Yosef Karduner

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Yosef Karduner
יוסף קרדונר באומן 01.JPG
Karduner performing at a kumzits (Jewish evening gathering) in Uman, Ukraine, 2013
Background information
Native name יוסף קרדונר
Birth name Gilad Kardunos
Born 1969 (age 48–49)
Petah Tikva, Israel
Genres Contemporary Jewish religious music
Instruments Guitar
Years active 2000–present

Yosef Karduner (Hebrew: יוסף קרדונר‎, born 1969) is an Israeli Hasidic singer, songwriter, and composer. His biggest hit,[1] Shir LaMaalot (Psalm 121), appeared on his debut album, Road Marks (2000).


Born Gilad Kardunos, he was raised in a traditionalist Jewish family[2] in Petah Tikva, Israel. As a youth, he excelled in swimming and football. He placed second in a national competition in the 50-meter breaststroke, and competed with the Po'el Petah Tikva football team until he suffered a sprain to his ankle.[1][2][3]

In his early teens, he studied music and in particular the bass guitar.[1][2] In 1987, at the age of 18, he was conscripted into the Israel Defense Forces, where he played in a military musical troupe run by the Northern Command.[3]

Following his army service, Karduner formed his own rock band and was the backup guitarist for the Israeli singer Uzi Hitman.[3] Influenced by discussions with Hitman and his father, the scion of an Orthodox Jewish, Hasidic Lubavitcher family, Karduner put his career on hold and began studying in a yeshiva run by the Breslov Hasidic group for Jews who had turned to embrace Orthodox Judaism ("baalei teshuva").[2][3] In the mid-1990s, during his religious conversion, he changed his name from Gilad Kardunos to Yosef Karduner.[4]

During one session of secluded prayer ("hitbodedut"), the tune for Shir LaMaalot ("Song to the Ascents"—Psalm 121) popped into Karduner's head and one of his teachers urged him to resume his music career, this time in a vein related to Judaism.[3] Shir LaMaalot became a hit in the Israeli religious world, inspiring other religious songwriters such as Aharon Razel to begin composing songs with lyrics from the Hebrew Bible.[4] Shir LaMaalot has been covered by numerous Israeli artists, including Sheva,[5] and is a staple among synagogue youth groups in Israel and Canada.[3]

Although he has released 11 albums, Karduner's work has not reached a wide audience due to his aversion to public relations and advertising.[6] He rarely gives interviews.[3] His albums are distributed in the US and he has conducted several live concert tours in New York and Chicago,[7][8] including annual appearances in Crown Heights, Brooklyn from 2011 to 2015.[9]

Karduner has received inspiration from the teachings of Rabbi Shalom Arush and Rabbi Lazer Brody. In 2008 he and Brody staged several Orthodox Jewish outreach sessions together, combining music and dancing with talks on Judaism and faith.[3] Outside of his music career, Karduner spends his time with his family, Torah study and collective and solitary prayer.[1][3] He and his wife, Vered,[3] have seven children[2] and reside in Beit Shemesh, Israel.[1]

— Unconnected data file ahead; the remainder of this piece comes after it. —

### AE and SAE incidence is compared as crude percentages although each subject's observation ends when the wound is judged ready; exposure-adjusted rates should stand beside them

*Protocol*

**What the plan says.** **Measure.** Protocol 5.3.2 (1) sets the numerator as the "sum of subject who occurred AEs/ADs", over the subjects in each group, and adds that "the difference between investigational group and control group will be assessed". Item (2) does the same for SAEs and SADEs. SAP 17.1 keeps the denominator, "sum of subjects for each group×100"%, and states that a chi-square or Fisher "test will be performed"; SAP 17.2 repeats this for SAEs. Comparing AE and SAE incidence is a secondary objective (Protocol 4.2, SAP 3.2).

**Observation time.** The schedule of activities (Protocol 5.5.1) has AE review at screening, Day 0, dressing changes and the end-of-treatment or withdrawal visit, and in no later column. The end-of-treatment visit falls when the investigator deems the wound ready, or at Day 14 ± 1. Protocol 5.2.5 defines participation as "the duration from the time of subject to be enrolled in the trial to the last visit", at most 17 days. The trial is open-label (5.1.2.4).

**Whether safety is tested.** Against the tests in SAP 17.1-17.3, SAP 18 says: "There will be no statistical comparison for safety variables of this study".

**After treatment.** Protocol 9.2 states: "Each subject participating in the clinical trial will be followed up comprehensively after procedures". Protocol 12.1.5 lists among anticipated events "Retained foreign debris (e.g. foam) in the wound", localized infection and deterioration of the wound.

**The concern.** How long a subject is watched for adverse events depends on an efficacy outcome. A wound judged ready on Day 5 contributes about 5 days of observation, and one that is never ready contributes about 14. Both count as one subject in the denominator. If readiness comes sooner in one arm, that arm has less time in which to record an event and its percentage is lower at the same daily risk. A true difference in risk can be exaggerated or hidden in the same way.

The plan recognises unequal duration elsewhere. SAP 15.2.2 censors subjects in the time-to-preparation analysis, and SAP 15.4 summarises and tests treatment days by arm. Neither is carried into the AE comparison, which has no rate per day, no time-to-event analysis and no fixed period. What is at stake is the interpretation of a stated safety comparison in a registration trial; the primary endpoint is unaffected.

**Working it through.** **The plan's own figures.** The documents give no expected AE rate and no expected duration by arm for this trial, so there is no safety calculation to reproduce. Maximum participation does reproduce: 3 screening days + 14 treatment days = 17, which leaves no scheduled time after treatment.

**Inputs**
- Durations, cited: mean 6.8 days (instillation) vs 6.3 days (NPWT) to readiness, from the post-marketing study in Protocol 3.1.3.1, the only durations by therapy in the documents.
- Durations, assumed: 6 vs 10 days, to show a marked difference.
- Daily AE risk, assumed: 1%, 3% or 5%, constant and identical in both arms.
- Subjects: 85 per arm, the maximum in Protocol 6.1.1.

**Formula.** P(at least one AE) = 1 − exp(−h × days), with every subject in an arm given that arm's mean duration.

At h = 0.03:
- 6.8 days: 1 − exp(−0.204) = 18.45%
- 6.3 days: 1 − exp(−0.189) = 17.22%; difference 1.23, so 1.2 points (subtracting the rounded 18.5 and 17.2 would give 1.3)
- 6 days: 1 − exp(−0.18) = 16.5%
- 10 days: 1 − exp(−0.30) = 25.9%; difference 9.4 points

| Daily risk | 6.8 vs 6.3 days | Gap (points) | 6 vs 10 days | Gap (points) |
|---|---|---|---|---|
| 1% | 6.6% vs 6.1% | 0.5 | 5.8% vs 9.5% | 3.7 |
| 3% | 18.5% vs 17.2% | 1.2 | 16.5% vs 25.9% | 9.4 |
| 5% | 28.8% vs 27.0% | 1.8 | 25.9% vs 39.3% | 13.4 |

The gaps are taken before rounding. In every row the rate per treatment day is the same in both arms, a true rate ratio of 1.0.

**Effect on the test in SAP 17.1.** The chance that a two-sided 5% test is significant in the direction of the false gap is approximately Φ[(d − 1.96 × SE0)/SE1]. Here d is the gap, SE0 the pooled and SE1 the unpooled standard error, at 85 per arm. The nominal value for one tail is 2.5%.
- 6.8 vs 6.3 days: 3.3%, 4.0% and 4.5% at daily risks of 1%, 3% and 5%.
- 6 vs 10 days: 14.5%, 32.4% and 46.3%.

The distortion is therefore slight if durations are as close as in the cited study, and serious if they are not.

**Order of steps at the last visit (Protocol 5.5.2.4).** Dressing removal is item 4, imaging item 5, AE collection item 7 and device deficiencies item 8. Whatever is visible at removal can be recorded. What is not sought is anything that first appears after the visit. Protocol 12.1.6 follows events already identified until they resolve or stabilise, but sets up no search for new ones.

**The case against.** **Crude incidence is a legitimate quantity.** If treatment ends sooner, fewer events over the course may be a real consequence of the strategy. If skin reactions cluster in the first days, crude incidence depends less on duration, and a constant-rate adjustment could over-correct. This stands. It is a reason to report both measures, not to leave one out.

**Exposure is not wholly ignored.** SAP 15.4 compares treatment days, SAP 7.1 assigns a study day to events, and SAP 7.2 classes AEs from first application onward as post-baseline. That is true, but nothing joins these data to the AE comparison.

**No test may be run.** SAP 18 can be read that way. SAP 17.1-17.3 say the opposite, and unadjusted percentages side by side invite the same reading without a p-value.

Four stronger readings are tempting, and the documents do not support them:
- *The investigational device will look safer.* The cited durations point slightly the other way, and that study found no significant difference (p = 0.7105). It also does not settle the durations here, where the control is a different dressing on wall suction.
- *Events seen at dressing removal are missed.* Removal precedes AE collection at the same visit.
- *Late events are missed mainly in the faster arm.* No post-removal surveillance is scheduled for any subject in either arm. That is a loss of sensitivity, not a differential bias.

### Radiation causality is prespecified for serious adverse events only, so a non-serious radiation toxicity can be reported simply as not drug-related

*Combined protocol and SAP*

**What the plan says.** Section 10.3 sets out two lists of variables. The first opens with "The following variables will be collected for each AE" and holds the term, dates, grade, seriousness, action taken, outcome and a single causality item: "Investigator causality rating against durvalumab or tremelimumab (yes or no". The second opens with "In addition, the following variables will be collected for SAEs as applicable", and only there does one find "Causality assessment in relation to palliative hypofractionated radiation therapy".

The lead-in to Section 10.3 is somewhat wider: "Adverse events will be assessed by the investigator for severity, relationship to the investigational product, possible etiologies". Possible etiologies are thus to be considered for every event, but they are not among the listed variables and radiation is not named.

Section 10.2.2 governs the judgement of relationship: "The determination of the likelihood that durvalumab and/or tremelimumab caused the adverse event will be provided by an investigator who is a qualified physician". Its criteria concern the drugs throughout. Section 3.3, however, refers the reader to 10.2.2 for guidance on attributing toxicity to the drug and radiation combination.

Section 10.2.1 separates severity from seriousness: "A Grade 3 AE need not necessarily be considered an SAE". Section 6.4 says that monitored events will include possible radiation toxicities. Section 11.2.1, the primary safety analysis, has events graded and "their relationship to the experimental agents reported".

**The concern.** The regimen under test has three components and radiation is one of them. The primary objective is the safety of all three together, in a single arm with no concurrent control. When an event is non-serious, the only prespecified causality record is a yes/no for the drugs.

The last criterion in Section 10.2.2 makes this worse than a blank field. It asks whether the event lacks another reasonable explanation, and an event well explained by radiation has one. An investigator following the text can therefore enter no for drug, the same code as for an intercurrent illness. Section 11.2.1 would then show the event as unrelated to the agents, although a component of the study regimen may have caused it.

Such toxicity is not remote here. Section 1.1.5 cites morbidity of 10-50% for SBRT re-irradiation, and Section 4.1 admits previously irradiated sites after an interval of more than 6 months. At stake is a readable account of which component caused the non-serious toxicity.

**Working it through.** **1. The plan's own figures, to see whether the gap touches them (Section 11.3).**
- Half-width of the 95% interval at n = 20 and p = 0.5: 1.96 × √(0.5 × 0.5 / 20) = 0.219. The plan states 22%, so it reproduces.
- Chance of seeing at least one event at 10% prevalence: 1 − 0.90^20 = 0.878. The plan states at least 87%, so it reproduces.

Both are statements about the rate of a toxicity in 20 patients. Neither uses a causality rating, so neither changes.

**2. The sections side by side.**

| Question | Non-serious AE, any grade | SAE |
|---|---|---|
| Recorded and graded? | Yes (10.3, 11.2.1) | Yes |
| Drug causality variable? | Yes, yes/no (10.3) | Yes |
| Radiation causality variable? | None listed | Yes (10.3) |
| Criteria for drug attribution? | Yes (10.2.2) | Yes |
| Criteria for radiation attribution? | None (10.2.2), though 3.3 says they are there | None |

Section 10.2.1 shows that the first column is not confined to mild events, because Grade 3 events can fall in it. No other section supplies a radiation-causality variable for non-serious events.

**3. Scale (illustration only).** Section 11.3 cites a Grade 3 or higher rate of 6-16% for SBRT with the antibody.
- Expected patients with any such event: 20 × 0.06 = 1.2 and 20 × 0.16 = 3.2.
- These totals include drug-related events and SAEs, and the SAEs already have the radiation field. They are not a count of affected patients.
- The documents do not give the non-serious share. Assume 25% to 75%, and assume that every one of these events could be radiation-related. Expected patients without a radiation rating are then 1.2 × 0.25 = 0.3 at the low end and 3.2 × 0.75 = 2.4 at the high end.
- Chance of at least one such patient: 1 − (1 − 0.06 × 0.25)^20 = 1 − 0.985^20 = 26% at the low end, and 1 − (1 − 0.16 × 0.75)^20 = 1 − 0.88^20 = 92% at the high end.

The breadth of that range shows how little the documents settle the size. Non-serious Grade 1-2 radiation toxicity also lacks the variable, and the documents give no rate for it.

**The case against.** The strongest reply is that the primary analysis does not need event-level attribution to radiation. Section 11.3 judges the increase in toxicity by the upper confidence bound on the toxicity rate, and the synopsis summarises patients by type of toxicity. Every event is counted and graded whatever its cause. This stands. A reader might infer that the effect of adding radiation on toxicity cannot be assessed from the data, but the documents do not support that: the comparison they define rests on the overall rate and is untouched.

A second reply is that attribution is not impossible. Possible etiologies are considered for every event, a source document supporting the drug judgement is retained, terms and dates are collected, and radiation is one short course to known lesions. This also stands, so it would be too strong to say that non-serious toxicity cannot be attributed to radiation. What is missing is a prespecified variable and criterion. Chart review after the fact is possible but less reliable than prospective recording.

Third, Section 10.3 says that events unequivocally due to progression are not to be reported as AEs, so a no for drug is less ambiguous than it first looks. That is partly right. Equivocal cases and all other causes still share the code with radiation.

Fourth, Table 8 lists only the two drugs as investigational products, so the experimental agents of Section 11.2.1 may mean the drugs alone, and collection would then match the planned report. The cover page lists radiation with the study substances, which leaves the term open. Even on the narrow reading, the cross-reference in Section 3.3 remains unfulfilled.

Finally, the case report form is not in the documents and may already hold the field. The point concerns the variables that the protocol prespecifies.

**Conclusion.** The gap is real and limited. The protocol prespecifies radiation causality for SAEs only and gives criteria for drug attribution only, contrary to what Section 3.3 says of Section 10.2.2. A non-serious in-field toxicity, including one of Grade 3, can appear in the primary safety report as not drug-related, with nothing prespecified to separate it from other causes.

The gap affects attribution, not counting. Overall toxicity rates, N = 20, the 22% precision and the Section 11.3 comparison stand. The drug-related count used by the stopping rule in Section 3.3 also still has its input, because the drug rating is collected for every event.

Musical style[edit]

Karduner's early albums were described as a "refreshing breeze on the Hasidic music scene".[4] His melodies are simple and repetitive.[4] His music also reflects soft rock, rock 'n' roll, jazz, and Latin music.[4]

A member of the Breslov Hasidic group, Karduner often sets the words of Rebbe Nachman's teachings to music, as well as composing songs based on biblical and liturgical passages.[4] Karduner's clear voice has earned him the sobriquet "The Nightingale of Breslov".[4][10]


Karduner has released the following albums:[11]

  • Mesugal L'Teshuva (Capable of Repentance) (2016)
  • Menorah HaZahav (The Golden Menorah) (2013)
  • Dibur Pashut (Simple Talk) (2012)
  • Kisufim L'Shabbat (Yearning for Shabbat) (2010)
  • Kumzits: Live in New York (2010)
  • Mikdash Melech (Sanctuary of the King) (2008)
  • Breslever Melave Malka (2006)
  • Bakesh Avdecha (Your Servant Asked) (2005)
  • Osef L'yedidi (2003)
  • Bechirah (Choice) (2003)
  • Achat Sha'alti (I Asked One Thing) (2003)
  • Mekor Chachmah (Source of Wisdom) (2002)
  • Simanim Baderech (Road Marks) and Kol HaOlam (The Whole World) (2000, double album)


  1. ^ a b c d e Eller, Sandy (19 October 2007). "New York – VIN Exclusive Video Interview With Israeli Breslov Hit Singer Yosef Karduner". Vosizneias. Retrieved 1 November 2015.
  2. ^ a b c d e Cohen, Dudu (17 January 2013). "יוסף קרדונר – מוסיף ועולה" [Yosef Karduner – Adding Up]. Arutz Sheva (in Hebrew). Retrieved 31 October 2015.
  3. ^ a b c d e f g h i j Rotem, Tal (28 July 2008). "Breslev's Sweet Singer". breslev.co.il. Retrieved 31 October 2015.
  4. ^ a b c d e f g Peled, Yair; Almog, Oz (2 March 2009). "פרק 25: מוסיקת נשמה יהודית ניאו-חסידית בחברה הדתית-לאומית" [Chapter 25: New Jewish Soul Music by National-Religious Groups] (in Hebrew). Shmuel Naaman Institute. Retrieved 31 October 2015.
  5. ^ "קרדונר מעדיף שיר מורכב – ודיבור פשוט" [Karduner Prefers a Complex Song – Simple Talk]. Ynetnews (in Hebrew). 30 October 2012. Retrieved 31 October 2015.
  6. ^ Lax, Ofra (12 May 2011). "יוסף קרדונר, יוצר מלחין וזמר בעקבות דיסק חדש 'קומזיץ'" [Yosef Karduner, Composer and Singer, On His New Disc, 'Kumzitz']. Arutz Sheva (in Hebrew). Retrieved 31 October 2015.
  7. ^ "Yosef Karduner US Tour Dates!". The Jewish Insights. 2010. Retrieved 12 November 2015.
  8. ^ "Yosef Karduner US Tour Dates". The Jewish Insights. 2012. Retrieved 12 November 2014.
  9. ^ "Karduner Back For Performance". collive.com. 6 November 2014. Retrieved 12 November 2015.
  10. ^ "יוסף קרדונר" [Yosef Karduner] (in Hebrew). BeChadrei Charedim. 16 November 2009. Retrieved 1 November 2015.
  11. ^ "Yosef Karduner". Israel Music. 2015.

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